Syria: The dreaded invitation for coffee



 
More than a hundred websites have been banned in the past few months in Syria, where online journalists are left to guess what is allowed and what will land them in jail.
 
By Abdullah Ali
 
syria internet.jpg
R.R.

DAMASCUS, Jan. 8, 2008 (MENASSAT.COM) – It usually starts with a request "to come and have coffee" at one branch or another of the Syrian security services. When the invitation comes - usually by way of an informal phone call, rather than an official summons - the website journalist knows he is in for trouble.

Sometimes, the invitation in and by itself can mean the end for a website.

In a recent case, quoted by the Syrian Center for Media and Freedom of Expression, the company hosting the An-Nazaha website ended decided to end its contract with the website after its owner was "invited to have coffee" at one of the security services, which wanted to question him about an article posted to the site. The same thing happened with the website, "Syrian Mirror," which was hosted by the same company.

An invitation for coffee is often accompanied, or preceded, by a background investigation of the owner of a website, especially if it is a new website. Apparently, the Internet hosting companies inside Syria routinely inform the security services when a new website is launched. The security services then embark on a fact-finding mission about the website owner, his collaborators and his financial backers.

This could be considered a normal procedure if it was done discreetly. But unfortunately, the investigation is usually quite public, often raising suspicion among friends and neighbors.

The final step is suspending the website altogether. The Syrian regime has recently launched its fiercest campaign against websites to date, with more than one hundred websites suspended in the past few months. Most of these were being operated from inside Syria, but some foreign websites have been banned as well, including – for no apparent reason – Menassat.com.

Part of the problem is the lack of a specific law dealing with online publishing. The recent shutdowns were sanctioned only by a memorandum issued by the Minister of Communications on July 25, 2007.

The most extreme measure, of course, is the jailing of journalists, often for long periods of time and without a judicial process. This was the case of journalist Imad Saidi of Syrian Television, who was arrested several months ago for having accessed Islamic websites and having communicated with some of their members.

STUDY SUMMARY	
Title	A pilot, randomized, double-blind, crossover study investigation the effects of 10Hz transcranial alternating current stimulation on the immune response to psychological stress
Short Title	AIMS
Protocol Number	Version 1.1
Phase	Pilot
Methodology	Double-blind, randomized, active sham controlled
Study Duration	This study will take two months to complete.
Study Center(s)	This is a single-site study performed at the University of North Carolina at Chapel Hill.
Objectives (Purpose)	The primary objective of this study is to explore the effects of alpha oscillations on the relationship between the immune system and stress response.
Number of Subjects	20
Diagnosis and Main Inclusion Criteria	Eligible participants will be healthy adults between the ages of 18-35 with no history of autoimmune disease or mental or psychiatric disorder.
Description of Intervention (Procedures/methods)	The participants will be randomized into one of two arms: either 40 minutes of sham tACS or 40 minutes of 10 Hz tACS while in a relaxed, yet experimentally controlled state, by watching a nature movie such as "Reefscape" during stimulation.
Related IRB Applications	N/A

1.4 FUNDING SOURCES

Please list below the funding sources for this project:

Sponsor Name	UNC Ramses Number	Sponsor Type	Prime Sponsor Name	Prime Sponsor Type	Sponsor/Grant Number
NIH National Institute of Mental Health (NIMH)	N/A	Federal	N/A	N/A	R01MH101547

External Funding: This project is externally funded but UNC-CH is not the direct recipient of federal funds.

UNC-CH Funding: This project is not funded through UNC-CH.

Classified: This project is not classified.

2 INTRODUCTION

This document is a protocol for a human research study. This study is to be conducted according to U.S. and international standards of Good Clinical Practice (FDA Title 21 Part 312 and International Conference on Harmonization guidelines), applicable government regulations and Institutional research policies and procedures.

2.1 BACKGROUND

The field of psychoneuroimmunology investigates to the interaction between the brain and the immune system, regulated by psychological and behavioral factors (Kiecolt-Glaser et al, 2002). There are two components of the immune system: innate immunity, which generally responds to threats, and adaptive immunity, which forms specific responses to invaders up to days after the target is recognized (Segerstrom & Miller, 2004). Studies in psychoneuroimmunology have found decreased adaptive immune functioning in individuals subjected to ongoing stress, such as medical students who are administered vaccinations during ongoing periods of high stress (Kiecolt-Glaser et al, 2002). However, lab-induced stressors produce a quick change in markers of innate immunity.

However, and in most cases, the arrestee is referred to the appropriate judicial authorities, as happened to the young journalist Mouhanad Abdul Rahman who was arrested twice, the first time after being accused of contacting an opposition Syrian website outside Syria.

The second time, he was held in prison for a month for helping a colleague prepare questions for an interview with the head of the federation of trade unions in Syrian. The colleague, Alaadine Hamdoun, was meeting with the official for an interview for the pan-Arab al-Hayat newspaper, published in London. However, his questions provoked the official who reported his discomfort to the Syrian authorities which in turn arrested Hamdoun. Mouhanad was later summoned as a witness, after which he too was imprisoned for a month before being freed and judged before a military court. Then the case was closed.

Online journalists are even more at risk than print journalists because they are not members of the press syndicate, which theoretically provides journalists with legal support.

In practice, the press syndicate is of little use to journalists, however, because of its total submission to the executive authority.

In some cases, the press syndicate even stands against the journalist in trouble, as happened with Wadah Muhieddine who faced a legal trial because of an article he wrote on corruption in Aleppo’s city council. The press syndicate abandoned him and he faced a harsh campaign from the official media means. 

In the case of online journalism, the legal vacuum is a constant headache for journalists. What is accepted today could be rejected tomorrow, and what is allowed by one official could be forbidden later by another. The journalist is compelled with each story he writes to ask himself: Am I allowed to write this or not? And what will be the price to pay? After asking these questions, he might decide to write his story regardless, or to discard it and look for a less troublesome story.